By Deborah Shaw, for the SNA Foundation
Editors Note: This story is a follow-up to last week’s posting which delved into other points made during the recent SNA Foundation-sponsored webinar featuring noted author*, veteran editor and industry consultant Ken Doctor. Part 1 examined who’s doing what in the news business and the direction that paying for content is moving (and there’s definite movement underway). Click here to read it.
Ken Doctor’s appearance at the recent SNA-Foundation sponsored webinar
, sandwiched between appearances at other domestic industry events and a trip to Singapore to, among other things, meet with the local press, was a real coup for the Foundation and for the close to 200 registrants who knew that Doctor was a man worth hearing. His intellect, fluid style, contemporary thinking on the economics of news, and industry experience combined to make him a top notch presenter in the series presented by the Foundation.
The audience was not disappointed and heaped high praise on the value of Doctor’s presentation. One attendee commented in the post-webinar survey that Doctor was “very insightful and helpful when figuring out how to plan for the future. I wish I had him on the Bat phone.”
In this second article in follow up to the webinar, we’ll examine Doctor’s views on Social Marketing Optimization and Editors as Content Brokers.
Playing The News/Social Links
“We are no longer the gatekeepers,” says Doctor in referring to how news is developed, edited and shared. Acknowledging the discomfort level among professional journalists with this notion, Doctor reminds the group that the impact of the Internet has changed all of that, and now it’s changing again with the explosive growth of social media and its effect of news, particularly in referrals.
Social media website user figures are quickly growing, as are usage and time spent on these sites. A report from The Nielsen Company showed that there has been a huge increase of 82% in time spent on social networking sites. Across the globe, over the past year, average time spent on social networking sites grew from 3 hours per month to 5.5 hours. I daresay that among the 20-30 something’s in my family, that usage is probably their average per week.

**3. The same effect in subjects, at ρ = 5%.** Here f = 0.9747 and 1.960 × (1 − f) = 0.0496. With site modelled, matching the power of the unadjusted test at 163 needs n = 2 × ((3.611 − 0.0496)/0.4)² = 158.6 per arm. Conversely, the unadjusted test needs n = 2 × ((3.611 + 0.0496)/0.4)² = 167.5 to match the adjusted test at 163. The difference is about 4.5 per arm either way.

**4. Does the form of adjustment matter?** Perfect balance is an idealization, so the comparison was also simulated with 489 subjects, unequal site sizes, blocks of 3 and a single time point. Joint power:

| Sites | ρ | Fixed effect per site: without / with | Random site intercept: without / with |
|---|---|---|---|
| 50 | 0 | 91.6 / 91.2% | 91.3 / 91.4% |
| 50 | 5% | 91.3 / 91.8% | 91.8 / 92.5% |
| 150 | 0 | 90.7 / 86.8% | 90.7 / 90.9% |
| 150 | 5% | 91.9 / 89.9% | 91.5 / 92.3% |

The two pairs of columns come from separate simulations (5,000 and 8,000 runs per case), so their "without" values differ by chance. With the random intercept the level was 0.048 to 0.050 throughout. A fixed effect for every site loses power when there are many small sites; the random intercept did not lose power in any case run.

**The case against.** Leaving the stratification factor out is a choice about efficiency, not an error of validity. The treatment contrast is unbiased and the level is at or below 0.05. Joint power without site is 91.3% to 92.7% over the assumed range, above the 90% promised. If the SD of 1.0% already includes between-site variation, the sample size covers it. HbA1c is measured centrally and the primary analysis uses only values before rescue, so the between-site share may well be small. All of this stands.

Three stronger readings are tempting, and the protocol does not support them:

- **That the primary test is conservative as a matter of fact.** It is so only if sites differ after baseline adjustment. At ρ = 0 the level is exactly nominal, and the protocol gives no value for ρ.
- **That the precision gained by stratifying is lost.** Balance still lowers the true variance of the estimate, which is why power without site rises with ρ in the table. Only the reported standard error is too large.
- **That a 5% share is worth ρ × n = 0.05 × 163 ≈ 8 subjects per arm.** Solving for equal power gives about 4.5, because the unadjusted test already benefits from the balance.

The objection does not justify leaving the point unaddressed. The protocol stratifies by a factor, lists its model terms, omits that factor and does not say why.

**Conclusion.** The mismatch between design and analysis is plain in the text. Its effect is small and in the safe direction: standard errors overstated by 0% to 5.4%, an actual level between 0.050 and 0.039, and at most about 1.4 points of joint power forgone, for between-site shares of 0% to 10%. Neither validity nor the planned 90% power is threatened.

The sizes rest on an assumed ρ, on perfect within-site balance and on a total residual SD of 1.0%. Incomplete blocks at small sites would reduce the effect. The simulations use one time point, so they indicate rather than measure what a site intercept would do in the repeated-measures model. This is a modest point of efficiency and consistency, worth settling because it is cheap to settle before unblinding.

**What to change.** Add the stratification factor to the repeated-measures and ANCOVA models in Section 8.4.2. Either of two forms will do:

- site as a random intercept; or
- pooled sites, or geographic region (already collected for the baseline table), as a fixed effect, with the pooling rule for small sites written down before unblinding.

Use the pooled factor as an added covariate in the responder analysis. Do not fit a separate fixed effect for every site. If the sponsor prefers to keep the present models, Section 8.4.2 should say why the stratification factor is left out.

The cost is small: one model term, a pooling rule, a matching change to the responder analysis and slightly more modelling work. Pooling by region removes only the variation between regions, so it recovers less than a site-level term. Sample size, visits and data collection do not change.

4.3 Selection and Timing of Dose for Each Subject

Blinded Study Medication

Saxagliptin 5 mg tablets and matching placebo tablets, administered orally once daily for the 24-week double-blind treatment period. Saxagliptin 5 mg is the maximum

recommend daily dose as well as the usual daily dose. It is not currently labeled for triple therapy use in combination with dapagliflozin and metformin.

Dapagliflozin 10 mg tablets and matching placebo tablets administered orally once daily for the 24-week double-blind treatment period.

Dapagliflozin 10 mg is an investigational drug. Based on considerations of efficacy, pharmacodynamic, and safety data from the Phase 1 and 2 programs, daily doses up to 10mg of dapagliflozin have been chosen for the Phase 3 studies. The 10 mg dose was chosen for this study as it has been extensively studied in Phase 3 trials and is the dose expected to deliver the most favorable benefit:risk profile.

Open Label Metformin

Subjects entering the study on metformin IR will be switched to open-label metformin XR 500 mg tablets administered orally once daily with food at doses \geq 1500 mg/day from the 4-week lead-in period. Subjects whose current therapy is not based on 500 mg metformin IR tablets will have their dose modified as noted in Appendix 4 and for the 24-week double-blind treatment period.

News referrals on these sites are also growing rapidly. Doctor points to bit.ly
, and says that these little links are now generating 2 billion referrals per month to someplace on the web, and his best guess is that about 20% of them are news referrals. Practically overnight Twitter and Facebook have become important sources of referring traffic to newspaper websites. Doctor says that his discussions with publishers who have social media strategies bears this out, with most reporting that somewhere between 10 and 20% of all referrals are coming this way.
Using social media, editors can use more lures to outbound local content, to build Facebook colonies, to engage audience; and all of these tools should be in the newspaper’s audience development arsenal. He says that publishers need to engage the analytics to figure out how much of their traffic is coming from Facebook and Twitter, and how that traffic may be different than Google traffic.
Overall, he calls Social Media Optimization strategies the next generation of Search Engine Optimization, reminding every editor to delve deeply and quickly into this arena. (Look for an upcoming case study, from the SNA Foundation, on Metroland Media’s strategy for developing relationships with local social media ‘extenders’; also on the same topic, the December issue of Suburban Publisher
will feature a Q&A with Metroland’s Jillian Remulla about their SMO strategy.)
Editors as Content Brokers
Doctor says that editors have long joked about ‘sausage-making’ in the newsroom but that in fact the modern age has proven out that information is indeed manufacturing and aggregation is the recipe, adding that editors now choose to add as much, or as little, quality as they want.